I read this great article about Cory Richards and his PTSD from an avalanche he survived [https://www.outsideonline.com/2234616/life-after-near-death-cory-richards].  The author has a lot of opinions about the way the alpinist community handles this.  I’ve been thinking about darkness; how and why it compels us, a lot lately, and I think it boils down to 2 things: alpinists are people that are so intense they would sacrifice everything to stand on top of the mountains, to live in the sky. We can choose [I’m pretty sure it’s a choice, but it doesn’t always feel that way] to risk and suffer because our demons compel us to do hard shit and risk and ride the edge of our abilities, or because we want to use their demons to make ourselves stronger, meet fear and rise above it, and find freedom.  Both are scary as fuck; nobody likes to talk about either.

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Like anyone, I’m inclined towards both, after years of trying I like to think I’m more of the later, but it’s a constant struggle to understand my motivation and intention, to be intimate with fear, and to understand why I risk everything.  It’s sort of like walking on two tight ropes that are just beside each other, and you could hop from one to the other as it suits you.  Why is it so important to stand on top of a mountain?

 

After a beautifully successful third day, I headed up high again on day 4, this time to Disappointment Peak.  The first couple moves to get into this low angle crack started on an overhanging roof (I would love someone to explain to me how climbing a roof could possibly be class 4).  The rest of the climb was pretty easy, except the end where you’re climbing this obscenely exposed catwalk with sporadic class 4 moves.  After the previous four days though, the exposure and climbing both felt good (even if the wind made it feel like you could easily be blown off and away into infinity).  The summit block, being accessed by this narrow catwalk, is like a 340 degree Teton panorama.  Breathtaking.  I actually stood up on it at one point and got vertigo.  Every time I get a close up of the Grand, my heart grows three sizes, and seeing the whole range at once like this, the big, scary beautiful mountains that had asked so much, the sacrifices already made, and whose bigness had filled me up when I stood on their summits;  the whole Traverse just laid out in one perfect, aesthetic line…I see why I devote my life to this, and why I’ll never stop.

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R2R2R: run across the Grand Canyon twice…overnight.

It’s something like 5am and the sun is coming up and an older Japanese man is standing timidly like 10ft away from me, his enormous tourist camera in one hand, the other outstretched as if to offer me support without being nearly close enough to actually touch me.

“Are you…okay?” He asks tentatively.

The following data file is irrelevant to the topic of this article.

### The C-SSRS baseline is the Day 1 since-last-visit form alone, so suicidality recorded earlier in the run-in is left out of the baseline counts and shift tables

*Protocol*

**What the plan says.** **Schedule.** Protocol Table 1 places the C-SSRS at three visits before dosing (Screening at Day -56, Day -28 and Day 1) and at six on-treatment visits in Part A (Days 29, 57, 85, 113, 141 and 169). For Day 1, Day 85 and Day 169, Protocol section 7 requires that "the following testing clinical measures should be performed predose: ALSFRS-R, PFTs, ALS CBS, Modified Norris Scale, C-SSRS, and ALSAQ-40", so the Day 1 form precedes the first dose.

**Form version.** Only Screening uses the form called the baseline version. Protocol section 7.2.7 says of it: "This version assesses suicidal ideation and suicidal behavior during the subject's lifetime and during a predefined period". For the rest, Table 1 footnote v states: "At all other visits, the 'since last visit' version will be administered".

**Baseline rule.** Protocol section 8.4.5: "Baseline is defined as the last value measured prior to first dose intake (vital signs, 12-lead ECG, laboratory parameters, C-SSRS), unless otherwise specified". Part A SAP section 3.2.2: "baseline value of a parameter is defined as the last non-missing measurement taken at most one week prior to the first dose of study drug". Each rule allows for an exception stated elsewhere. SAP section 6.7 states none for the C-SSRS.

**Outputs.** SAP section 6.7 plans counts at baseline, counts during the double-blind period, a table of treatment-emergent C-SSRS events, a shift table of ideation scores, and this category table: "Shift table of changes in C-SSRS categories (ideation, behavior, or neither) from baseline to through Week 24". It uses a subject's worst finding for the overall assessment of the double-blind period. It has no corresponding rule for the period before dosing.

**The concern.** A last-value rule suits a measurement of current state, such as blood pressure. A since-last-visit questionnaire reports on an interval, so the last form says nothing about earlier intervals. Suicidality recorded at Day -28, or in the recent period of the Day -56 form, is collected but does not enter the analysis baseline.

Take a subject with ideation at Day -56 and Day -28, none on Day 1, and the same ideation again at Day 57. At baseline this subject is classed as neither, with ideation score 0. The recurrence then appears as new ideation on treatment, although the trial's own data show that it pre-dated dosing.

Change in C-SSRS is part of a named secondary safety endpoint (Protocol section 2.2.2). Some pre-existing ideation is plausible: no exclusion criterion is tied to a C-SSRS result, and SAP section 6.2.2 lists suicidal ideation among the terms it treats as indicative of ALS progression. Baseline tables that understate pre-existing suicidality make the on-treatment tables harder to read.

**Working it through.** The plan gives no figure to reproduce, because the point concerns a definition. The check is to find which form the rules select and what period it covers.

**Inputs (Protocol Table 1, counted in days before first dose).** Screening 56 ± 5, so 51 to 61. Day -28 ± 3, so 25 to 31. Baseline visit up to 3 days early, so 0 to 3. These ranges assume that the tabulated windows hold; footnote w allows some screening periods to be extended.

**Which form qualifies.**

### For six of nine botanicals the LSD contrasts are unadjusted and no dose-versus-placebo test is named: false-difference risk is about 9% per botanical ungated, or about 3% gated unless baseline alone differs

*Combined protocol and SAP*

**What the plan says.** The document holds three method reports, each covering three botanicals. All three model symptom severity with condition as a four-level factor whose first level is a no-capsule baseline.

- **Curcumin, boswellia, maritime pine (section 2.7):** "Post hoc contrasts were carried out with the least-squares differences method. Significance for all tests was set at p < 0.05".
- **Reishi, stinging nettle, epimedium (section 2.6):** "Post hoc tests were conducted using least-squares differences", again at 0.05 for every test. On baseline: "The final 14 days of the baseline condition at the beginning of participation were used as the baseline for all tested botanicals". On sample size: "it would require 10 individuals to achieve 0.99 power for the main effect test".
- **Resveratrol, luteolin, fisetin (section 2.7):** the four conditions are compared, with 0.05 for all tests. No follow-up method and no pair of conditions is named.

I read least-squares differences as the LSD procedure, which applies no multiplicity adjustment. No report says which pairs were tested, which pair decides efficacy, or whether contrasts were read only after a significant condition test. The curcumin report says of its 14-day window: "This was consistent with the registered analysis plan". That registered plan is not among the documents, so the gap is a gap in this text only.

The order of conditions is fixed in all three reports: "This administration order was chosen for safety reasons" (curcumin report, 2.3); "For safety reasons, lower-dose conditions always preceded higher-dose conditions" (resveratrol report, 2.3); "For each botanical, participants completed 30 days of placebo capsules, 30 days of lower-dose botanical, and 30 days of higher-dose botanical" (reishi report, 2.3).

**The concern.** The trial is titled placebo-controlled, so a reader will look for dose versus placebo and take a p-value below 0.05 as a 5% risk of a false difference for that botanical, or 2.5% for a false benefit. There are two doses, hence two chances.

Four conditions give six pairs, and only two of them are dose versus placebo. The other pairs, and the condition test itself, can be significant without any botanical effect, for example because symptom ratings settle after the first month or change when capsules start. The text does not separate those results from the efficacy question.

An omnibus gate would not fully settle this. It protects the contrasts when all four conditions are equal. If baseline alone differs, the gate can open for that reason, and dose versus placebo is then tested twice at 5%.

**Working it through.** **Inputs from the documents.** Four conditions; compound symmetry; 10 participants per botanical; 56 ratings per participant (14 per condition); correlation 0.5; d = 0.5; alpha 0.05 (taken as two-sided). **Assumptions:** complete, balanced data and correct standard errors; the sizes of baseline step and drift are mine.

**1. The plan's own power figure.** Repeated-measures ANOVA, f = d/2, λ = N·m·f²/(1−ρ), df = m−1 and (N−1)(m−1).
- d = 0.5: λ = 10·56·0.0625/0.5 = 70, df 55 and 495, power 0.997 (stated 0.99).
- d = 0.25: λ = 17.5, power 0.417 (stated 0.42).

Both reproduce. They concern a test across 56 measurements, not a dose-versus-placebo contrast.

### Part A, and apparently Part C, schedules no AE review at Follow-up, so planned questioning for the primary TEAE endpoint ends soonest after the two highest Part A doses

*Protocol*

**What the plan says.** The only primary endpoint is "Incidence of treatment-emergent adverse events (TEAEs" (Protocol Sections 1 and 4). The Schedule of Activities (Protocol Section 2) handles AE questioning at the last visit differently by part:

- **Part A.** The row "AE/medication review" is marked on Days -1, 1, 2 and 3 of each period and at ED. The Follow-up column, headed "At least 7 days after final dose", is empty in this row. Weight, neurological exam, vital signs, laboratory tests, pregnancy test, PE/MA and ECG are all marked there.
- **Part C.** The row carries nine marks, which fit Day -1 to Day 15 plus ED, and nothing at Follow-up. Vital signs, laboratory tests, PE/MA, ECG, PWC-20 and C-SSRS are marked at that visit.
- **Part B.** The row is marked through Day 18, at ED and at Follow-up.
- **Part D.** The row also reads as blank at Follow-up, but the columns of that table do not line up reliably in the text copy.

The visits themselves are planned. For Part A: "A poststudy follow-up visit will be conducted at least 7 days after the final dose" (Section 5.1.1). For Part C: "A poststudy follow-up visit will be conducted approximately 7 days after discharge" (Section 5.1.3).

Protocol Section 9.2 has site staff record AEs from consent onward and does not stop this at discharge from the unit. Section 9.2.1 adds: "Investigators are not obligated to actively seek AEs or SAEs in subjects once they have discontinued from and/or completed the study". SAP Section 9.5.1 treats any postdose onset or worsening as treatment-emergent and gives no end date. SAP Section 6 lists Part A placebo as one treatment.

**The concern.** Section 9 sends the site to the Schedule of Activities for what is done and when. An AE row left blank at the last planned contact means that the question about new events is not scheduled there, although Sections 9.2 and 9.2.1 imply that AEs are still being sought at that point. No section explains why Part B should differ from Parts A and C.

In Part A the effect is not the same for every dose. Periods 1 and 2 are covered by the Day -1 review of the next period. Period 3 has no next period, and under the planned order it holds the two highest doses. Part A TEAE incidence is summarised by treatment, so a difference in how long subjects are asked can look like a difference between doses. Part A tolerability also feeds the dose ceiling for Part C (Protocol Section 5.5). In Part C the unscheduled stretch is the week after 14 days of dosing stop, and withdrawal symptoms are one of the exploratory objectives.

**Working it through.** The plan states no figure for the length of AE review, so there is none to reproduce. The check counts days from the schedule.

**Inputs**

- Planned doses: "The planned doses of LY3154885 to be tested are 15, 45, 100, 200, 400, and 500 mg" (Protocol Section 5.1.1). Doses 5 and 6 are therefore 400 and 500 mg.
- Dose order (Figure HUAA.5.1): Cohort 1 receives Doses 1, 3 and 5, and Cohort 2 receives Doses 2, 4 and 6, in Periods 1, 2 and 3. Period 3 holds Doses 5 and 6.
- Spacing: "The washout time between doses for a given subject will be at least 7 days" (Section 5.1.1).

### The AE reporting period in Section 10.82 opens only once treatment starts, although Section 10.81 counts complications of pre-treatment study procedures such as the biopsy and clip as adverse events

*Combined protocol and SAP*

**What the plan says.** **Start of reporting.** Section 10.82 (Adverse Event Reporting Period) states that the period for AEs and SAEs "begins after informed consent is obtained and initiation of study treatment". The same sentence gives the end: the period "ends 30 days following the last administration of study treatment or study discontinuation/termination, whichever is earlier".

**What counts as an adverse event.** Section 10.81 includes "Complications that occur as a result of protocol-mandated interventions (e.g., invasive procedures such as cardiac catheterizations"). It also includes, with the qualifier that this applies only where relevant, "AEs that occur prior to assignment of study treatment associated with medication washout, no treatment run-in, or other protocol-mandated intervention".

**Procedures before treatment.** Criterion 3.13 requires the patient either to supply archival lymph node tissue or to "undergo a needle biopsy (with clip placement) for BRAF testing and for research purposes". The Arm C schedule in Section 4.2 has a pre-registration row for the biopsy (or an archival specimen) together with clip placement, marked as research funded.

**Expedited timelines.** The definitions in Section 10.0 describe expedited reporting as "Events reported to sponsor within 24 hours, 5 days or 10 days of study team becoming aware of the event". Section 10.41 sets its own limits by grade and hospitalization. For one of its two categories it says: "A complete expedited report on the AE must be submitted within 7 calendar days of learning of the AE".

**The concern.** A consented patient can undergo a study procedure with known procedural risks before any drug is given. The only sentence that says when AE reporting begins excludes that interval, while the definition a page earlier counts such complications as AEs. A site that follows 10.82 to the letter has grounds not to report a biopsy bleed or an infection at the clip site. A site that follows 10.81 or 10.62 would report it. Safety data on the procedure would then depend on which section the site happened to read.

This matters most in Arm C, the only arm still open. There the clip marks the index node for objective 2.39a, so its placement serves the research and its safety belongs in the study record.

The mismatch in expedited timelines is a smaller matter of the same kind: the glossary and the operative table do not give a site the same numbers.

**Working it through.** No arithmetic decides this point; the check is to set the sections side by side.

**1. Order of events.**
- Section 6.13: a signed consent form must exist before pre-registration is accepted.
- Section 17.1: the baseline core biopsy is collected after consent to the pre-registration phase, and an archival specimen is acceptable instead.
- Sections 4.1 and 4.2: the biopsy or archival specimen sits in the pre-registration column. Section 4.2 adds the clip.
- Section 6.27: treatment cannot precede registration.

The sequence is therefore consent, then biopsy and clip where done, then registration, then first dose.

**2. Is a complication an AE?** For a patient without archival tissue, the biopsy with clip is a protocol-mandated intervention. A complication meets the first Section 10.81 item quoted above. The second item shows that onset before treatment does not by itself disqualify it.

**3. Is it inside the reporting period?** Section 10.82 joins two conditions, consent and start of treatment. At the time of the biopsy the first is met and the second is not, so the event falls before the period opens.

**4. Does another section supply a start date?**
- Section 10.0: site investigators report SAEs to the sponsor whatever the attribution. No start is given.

Fair enough, I was probably screaming or coughing or weeping, I don’t remember.  Actually, it’s been…four months?  And I’m still crying as I type this.

“I’m okay, I just had a really long night.”  What to say?  To a random stranger.  What could I say that would make this kindly man understand?  The sun is coming up and it’s 20 degrees and I just ran across the Grand Canyon twice, and I have to get to the kennel the moment they open because Luna had never been boarded.  “I’m okay, really, thank you.”

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It’s been four months and I haven’t written this yet, this write up of one of my favorite projects and greatest runs of all time, because when we got back from this trip I found out that Luna had a very aggressive form of squamous cell carcinoma, and this trip was my last big one with her and it is so hard to relive what an extraordinary trip it was without tinging it in the resulting tragedy.  But I’ll try.

We arrived at Grand Canyon National Park just before sunset on Sunday, and spent most of Monday lounging in the back of the truck reading and eating and keeping my legs up.  Sometime in the afternoon, I ventured to the ranger station to discuss trail conditions and water.  There had been a rock slide that damaged the pipes that bring water to the North Rim, and apparently a significant portion of the trail.  The North Rim was scheduled to open that day, and it still did.  If you didn’t already know this, the very remote North Rim of the park relied on those pipes for their water supply.  While they worked to rebuild the damaged pipes, the NPS had contracted a company to deliver water to the North Rim by truck, by the 10’s of thousands of gallons per day.  Incredible, right?

Anyway, a very helpful ranger discussed trail work and water availability and mule train schedules with me, and all the while I carefully did not disclose I was planning to run it that very night.  From the ranger station, I drove to the kennel to leave Luna for the night, then off to the S Kaibab Trailhead.

The S Kaibab trail is spectacular, maxing out around 60% grade, and highly technical both by nature and by the erosion from millions of feets tracking it in the mud.  It follows a steep ridgeline almost all the way to the Colorado River.  An extraordinary amount of tourists attempt to hike down it despite these difficulties, resulting in an average of 250 rescues per year and a lot of very dramatic signage.